[Met Performance] CID:291700
Cosė Fan Tutte {109} Metropolitan Opera House: 03/7/1988.

(Debut: Carlos Feller

Metropolitan Opera House
March 7, 1988

Mozart-Da Ponte

Fiordiligi..............Kiri Te Kanawa
Ferrando................David Rendall
Dorabella...............Susan Quittmeyer
Guglielmo...............Håkan Hagegård
Despina.................Dawn Upshaw
Don Alfonso.............Carlos Feller [Debut]

Conductor...............James Levine

Production..............Colin Graham
Stage Director..........Graziella Sciutti
Set designer............Hayden Griffin
Costume designer........Deirdre Clancy
Lighting designer.......Gil Wechsler

Revival gift of Equitable Foundation

Cosė Fan Tutte received ten performances this season.

Review of Will Crutchfield in The New York Times

The ragged edges of stage business and musical ensemble in "Cosi Fan Tutte" at the Metropolitan Opera Monday evening will probably smooth themselves out in later performances, It may be, too, that the singers will find their way to a feeling, thinking, and exploration of Mozart's six characters and the funny, sad, searing, bewildering situation they get themselves into. They make a strong cast vocally, about as strong on the whole, as one opera house could reasonably hope to assemble today. So their first performance together gave pleasure. But it did not satisfy.

During her singing career, Graziella Sciutti knew how to play comedy with seriousness and heart. But as the stage director of this revival, she was either not able or was not given the time and cooperation to lead her cast in that direction. Too much of the show was played with the posturing and frantic scurrying that give opera a bad reputation.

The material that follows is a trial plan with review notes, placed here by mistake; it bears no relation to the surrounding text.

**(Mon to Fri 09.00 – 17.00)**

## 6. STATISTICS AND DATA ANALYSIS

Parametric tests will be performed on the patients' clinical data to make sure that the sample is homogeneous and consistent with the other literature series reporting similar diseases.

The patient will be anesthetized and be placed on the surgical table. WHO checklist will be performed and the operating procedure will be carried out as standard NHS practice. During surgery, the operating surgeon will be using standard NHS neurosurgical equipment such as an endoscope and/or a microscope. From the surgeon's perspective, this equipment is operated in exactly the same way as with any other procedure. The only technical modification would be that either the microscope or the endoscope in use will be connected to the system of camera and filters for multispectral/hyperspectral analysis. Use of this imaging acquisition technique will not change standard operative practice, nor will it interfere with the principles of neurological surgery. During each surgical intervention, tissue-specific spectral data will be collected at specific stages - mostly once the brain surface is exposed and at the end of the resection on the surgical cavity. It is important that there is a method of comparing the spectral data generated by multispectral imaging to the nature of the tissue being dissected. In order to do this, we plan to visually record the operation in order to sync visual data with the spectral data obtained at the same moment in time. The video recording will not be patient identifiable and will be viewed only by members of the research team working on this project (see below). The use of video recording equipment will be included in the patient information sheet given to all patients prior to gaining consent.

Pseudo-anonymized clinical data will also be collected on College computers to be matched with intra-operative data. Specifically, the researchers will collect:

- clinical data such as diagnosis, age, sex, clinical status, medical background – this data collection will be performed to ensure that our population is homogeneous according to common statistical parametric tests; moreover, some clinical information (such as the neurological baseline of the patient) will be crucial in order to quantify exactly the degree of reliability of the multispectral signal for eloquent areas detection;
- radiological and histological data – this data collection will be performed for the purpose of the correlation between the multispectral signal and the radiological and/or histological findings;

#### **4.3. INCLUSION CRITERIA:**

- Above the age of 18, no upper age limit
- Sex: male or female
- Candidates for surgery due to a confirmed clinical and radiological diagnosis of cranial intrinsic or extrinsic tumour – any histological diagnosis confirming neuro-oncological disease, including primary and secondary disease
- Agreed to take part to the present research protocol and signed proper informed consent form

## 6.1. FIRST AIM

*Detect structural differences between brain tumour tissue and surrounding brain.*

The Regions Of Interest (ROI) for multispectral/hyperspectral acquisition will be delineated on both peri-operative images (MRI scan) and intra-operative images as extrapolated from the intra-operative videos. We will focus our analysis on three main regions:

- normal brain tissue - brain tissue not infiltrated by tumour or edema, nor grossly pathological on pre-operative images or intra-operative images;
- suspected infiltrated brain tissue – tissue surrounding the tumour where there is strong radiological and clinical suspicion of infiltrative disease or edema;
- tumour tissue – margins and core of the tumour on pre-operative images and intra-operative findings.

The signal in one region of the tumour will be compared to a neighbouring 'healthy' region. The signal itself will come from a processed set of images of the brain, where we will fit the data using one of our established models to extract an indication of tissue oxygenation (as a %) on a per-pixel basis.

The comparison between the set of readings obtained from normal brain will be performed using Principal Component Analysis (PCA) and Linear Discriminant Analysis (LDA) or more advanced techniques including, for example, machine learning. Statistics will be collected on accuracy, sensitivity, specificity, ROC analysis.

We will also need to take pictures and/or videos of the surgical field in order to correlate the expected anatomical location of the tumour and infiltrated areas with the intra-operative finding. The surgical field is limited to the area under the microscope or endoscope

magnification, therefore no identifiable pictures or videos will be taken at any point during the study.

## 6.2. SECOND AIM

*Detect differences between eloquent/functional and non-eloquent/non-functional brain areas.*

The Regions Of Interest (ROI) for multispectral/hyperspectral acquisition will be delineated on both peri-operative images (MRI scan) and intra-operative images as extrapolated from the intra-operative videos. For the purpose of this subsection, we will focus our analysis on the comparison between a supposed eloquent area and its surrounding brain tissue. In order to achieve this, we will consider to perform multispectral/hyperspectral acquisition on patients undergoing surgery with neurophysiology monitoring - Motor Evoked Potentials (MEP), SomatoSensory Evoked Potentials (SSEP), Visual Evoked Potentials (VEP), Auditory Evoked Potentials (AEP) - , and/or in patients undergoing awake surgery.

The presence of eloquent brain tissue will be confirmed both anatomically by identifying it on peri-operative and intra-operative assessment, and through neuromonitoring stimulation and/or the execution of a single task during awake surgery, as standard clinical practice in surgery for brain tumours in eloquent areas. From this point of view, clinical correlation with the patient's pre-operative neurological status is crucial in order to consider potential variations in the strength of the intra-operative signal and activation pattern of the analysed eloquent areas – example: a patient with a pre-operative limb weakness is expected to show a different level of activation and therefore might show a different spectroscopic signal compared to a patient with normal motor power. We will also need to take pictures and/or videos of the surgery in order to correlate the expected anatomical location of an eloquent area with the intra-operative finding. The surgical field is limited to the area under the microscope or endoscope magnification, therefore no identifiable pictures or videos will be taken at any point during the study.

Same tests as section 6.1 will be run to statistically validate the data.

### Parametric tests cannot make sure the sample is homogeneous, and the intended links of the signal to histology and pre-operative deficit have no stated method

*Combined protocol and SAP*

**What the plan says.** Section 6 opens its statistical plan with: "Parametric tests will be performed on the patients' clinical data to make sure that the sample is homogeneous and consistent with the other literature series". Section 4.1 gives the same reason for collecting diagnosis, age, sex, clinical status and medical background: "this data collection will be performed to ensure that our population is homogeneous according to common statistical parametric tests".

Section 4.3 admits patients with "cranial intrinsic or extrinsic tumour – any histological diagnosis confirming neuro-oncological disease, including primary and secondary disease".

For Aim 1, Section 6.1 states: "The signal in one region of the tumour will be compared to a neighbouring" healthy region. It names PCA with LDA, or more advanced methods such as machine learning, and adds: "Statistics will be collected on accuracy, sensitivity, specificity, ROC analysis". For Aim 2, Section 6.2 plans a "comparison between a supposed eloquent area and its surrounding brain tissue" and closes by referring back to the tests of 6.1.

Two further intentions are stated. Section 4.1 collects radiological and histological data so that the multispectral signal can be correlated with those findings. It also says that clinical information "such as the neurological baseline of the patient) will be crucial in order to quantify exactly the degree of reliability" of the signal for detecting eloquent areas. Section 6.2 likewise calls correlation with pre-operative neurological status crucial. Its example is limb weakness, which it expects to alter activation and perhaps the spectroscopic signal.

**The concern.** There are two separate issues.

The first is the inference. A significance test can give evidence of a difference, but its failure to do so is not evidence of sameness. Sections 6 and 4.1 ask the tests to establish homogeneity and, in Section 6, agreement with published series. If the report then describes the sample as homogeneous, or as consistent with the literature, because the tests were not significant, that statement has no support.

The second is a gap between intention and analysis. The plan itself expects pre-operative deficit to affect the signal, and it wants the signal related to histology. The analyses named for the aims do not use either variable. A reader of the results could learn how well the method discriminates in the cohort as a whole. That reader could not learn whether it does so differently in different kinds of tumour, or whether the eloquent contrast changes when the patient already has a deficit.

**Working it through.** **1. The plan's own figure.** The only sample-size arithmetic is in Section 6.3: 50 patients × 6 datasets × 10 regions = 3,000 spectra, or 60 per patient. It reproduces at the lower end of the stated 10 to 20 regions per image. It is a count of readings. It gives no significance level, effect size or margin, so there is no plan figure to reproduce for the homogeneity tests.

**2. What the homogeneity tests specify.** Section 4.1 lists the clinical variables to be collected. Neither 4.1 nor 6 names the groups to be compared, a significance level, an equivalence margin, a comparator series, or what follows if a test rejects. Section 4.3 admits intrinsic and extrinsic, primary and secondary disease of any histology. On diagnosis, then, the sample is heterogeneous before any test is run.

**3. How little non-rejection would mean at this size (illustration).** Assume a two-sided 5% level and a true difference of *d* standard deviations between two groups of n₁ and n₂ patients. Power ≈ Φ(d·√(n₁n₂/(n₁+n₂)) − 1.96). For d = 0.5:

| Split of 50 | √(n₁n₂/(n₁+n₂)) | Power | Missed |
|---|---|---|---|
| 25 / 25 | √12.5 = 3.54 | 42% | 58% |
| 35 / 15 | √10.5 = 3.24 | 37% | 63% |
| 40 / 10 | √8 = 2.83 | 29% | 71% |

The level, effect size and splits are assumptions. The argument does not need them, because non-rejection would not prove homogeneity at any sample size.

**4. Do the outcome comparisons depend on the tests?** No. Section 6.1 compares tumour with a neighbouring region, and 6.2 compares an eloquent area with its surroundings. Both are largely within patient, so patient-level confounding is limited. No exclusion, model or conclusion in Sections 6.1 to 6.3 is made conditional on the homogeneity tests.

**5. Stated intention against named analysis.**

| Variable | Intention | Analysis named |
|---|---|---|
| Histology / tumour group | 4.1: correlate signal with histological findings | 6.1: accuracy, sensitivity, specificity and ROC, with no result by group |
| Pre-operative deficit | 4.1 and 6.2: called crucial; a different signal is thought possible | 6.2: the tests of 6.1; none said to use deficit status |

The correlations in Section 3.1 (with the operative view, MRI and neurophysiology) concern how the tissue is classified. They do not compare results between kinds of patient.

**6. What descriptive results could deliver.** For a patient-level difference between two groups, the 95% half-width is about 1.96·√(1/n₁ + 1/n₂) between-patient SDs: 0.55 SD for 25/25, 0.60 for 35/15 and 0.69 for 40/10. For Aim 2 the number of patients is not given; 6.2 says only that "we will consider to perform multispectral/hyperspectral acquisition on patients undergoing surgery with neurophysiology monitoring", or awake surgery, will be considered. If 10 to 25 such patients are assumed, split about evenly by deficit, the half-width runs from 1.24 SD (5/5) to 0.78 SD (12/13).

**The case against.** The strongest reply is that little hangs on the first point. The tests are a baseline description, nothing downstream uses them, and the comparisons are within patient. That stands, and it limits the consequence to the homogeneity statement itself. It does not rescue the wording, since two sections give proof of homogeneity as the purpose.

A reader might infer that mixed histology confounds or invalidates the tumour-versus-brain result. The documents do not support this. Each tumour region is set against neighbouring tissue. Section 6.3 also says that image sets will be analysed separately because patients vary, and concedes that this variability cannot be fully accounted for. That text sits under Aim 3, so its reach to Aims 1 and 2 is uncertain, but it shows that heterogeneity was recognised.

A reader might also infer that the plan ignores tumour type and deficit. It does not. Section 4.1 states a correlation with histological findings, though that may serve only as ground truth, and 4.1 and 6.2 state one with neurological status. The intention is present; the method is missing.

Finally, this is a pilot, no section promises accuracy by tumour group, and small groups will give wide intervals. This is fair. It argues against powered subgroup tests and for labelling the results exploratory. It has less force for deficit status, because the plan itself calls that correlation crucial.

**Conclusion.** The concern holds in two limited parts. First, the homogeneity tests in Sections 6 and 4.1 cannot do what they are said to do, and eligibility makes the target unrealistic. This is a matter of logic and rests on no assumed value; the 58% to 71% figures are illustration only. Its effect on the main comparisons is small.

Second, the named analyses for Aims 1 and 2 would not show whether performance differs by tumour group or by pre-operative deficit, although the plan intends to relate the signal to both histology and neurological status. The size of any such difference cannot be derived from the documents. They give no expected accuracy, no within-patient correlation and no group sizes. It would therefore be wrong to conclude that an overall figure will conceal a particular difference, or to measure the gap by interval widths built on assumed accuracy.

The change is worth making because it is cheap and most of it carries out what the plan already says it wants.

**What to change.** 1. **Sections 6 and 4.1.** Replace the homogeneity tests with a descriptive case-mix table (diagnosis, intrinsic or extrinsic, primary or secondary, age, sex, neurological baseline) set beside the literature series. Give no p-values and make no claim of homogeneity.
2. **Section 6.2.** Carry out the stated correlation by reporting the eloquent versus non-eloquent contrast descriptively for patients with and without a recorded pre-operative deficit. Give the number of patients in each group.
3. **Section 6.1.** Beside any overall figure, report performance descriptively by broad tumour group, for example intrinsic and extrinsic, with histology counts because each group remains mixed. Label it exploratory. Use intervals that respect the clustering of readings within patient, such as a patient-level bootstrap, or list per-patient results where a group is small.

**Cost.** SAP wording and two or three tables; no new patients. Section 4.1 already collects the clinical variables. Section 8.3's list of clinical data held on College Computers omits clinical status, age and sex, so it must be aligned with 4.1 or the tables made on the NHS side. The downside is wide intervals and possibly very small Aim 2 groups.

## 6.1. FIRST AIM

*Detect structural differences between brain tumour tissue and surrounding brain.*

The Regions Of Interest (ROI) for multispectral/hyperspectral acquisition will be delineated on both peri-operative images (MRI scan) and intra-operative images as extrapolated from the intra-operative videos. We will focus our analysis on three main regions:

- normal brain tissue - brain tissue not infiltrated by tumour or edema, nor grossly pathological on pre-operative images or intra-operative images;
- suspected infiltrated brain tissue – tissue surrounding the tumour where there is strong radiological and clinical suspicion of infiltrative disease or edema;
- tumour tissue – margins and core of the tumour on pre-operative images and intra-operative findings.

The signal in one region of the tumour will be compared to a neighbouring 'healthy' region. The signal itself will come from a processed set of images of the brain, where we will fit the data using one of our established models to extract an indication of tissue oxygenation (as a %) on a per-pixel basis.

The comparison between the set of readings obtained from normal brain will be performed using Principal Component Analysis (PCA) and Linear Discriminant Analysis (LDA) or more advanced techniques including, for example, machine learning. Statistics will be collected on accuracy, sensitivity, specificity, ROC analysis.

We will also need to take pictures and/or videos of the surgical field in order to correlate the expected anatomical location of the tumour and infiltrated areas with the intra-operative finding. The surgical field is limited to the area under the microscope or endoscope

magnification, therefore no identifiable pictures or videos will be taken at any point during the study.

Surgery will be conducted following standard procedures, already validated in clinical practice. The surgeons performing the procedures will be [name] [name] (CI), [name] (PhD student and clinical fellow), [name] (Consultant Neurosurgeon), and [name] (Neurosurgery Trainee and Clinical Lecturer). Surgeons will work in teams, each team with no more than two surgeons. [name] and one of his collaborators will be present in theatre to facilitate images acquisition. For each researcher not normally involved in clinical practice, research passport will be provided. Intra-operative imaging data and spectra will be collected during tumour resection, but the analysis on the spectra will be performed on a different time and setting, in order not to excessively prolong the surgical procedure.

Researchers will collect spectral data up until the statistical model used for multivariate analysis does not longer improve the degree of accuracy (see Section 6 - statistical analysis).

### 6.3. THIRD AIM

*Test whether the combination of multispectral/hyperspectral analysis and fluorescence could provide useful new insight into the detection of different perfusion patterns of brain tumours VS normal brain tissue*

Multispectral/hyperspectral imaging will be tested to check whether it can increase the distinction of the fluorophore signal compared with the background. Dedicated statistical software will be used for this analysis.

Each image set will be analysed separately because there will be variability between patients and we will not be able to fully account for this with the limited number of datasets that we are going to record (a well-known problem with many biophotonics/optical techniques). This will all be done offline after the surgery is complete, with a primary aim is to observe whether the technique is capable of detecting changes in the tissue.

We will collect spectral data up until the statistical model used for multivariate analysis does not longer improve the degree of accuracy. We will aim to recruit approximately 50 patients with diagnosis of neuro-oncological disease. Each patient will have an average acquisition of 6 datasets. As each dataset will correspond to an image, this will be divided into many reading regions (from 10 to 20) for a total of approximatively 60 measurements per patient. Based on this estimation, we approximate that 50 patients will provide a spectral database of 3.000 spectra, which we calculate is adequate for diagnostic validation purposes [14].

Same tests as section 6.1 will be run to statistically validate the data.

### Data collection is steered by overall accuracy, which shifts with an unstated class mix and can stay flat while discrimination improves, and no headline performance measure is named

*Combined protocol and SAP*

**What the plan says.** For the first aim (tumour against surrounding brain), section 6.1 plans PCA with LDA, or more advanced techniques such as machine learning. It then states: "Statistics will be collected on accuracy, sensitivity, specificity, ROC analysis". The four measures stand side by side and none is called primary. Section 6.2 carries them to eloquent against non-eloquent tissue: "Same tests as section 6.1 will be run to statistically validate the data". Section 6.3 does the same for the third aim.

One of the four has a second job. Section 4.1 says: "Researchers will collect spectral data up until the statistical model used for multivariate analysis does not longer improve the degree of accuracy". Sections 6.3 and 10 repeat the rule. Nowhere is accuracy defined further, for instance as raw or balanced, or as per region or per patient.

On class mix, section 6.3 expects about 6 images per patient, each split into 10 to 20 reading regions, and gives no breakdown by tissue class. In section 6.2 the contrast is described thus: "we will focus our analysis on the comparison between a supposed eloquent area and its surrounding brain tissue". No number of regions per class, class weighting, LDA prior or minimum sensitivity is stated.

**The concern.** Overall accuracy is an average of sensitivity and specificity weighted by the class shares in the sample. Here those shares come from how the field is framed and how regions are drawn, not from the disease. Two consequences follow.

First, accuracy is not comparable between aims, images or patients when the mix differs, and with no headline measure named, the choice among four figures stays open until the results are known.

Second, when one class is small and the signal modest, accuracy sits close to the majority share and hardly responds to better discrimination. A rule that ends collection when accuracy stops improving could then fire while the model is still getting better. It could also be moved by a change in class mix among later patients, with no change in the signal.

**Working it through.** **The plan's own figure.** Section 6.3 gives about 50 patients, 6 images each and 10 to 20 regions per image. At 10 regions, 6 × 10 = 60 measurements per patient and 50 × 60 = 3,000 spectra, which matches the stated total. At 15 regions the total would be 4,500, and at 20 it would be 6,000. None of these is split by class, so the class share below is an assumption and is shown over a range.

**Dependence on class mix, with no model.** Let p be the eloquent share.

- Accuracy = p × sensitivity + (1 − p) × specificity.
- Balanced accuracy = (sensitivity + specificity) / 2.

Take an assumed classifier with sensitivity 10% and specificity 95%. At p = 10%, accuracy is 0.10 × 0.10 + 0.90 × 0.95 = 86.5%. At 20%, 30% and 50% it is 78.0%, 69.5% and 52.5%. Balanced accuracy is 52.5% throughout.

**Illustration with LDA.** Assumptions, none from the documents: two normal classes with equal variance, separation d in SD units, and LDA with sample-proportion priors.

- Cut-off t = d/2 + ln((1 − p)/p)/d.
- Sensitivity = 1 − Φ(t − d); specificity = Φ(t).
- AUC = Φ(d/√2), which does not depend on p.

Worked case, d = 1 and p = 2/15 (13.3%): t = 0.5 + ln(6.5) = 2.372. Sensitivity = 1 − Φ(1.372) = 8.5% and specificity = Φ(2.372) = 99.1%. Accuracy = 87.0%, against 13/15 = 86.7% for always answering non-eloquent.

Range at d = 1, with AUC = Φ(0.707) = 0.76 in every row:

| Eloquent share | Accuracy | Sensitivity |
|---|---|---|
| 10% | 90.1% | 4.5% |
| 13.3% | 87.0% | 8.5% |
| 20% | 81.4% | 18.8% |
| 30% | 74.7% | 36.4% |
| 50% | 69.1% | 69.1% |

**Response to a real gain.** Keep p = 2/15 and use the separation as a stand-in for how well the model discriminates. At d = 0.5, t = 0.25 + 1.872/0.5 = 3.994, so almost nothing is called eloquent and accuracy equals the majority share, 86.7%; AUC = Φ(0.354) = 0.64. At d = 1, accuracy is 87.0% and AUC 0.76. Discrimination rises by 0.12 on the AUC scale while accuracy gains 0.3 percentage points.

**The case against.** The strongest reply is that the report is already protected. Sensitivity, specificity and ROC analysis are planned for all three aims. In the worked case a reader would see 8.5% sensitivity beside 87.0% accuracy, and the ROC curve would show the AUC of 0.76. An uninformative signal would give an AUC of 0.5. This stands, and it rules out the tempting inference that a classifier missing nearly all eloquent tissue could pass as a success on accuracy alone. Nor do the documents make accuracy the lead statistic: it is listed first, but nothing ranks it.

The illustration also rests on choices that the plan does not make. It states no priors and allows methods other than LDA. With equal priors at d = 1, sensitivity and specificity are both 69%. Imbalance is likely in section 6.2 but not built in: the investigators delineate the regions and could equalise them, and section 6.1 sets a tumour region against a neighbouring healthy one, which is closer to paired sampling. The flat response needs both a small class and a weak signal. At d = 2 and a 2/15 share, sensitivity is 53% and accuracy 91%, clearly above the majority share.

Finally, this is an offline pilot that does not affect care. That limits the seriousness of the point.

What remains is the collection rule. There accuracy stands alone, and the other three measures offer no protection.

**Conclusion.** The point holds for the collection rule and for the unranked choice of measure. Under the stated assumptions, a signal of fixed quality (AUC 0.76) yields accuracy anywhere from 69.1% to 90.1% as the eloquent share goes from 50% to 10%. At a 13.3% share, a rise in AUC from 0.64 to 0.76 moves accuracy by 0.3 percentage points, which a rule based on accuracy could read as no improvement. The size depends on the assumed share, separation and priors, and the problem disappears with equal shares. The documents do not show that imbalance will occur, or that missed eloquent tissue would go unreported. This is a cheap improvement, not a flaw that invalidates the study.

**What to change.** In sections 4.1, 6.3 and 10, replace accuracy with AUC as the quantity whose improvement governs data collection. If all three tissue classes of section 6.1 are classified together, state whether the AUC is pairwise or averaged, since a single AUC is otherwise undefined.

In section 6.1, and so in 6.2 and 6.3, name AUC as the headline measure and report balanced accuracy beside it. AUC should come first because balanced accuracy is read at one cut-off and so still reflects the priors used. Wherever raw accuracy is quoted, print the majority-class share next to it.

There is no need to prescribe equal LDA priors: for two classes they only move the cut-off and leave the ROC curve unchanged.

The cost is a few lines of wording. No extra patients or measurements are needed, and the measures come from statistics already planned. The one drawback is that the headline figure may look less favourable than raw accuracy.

Two examples. When the men pretend to go off to war and Dorabella
rants her distress ("smanie implacabili" and the recitative before it), she may well be aware that she is dramatizing her feelings and wallowing in them. But she cannot be aware, as Susan Quittmeyer clearly was, that she is ridiculous, for then we lose interest. Miss Quittmeyer made ultra-silly motions and was duly rewarded with titters, but who cared what happened to Dorabella after that?

Later, when the disguised lovers present their claims to the sisters, Mozart tells us with unexpected and spellbinding music that perilous feelings may stir. But David Rendall and Hakan Hagegard pranced around the women in circles, gesticulating stupidly and even making "funny" voices for the cadence.

Opera is between a rock and a hard place in the matter of stage direction. "Cosi" does not need the arrogant tricks of the avant-garde auteur-directors, but it needs a stronger guiding hand than was in evidence here.

Kin Te Kanawa made some heavenly sounds and brought some moments of sincere absorption to the role of Fiordiligi; there were moments of vocal awkwardness, too, but hers was the most enjoyable portrayal. Miss Quittmeyer has a beautiful voice and handles it well; one looks forward to more Mozart from her. Mr. Rendall and Mr. Hagegard were not elegant, but they had bright, ringing, well-unified tone. The two men braved the long arias for Ferrando and Guglielmo that Mozart later omitted or replaced.

Dawn Upshaw was a joy to the ear as Despina. Her voice is just about perfect for the part: clear, pretty and young sounding, but also able to project (as many such voices aren't) in the middle range where so much of music lies. And not only her tones but her words, nuances of expression and musical phrasing carried effortlessly into the big house. But her portrayal, too, relied heavily on fast, fluttery motion and scattershot high energy. A clear idea of the person behind the singing was hard to find.

Carlos Feller made his house debut as Don Alfonso, and the part was badly chosen. His manner and presence would surely bring success in any number of comic roles, but not ones whose singer must provide the bass line in musically demanding ensembles. Mr. Feller's voice and rhythm are too ill-defined. James Levine conducted, taking unusually quick tempos but shaping many thoughtful details along the way.

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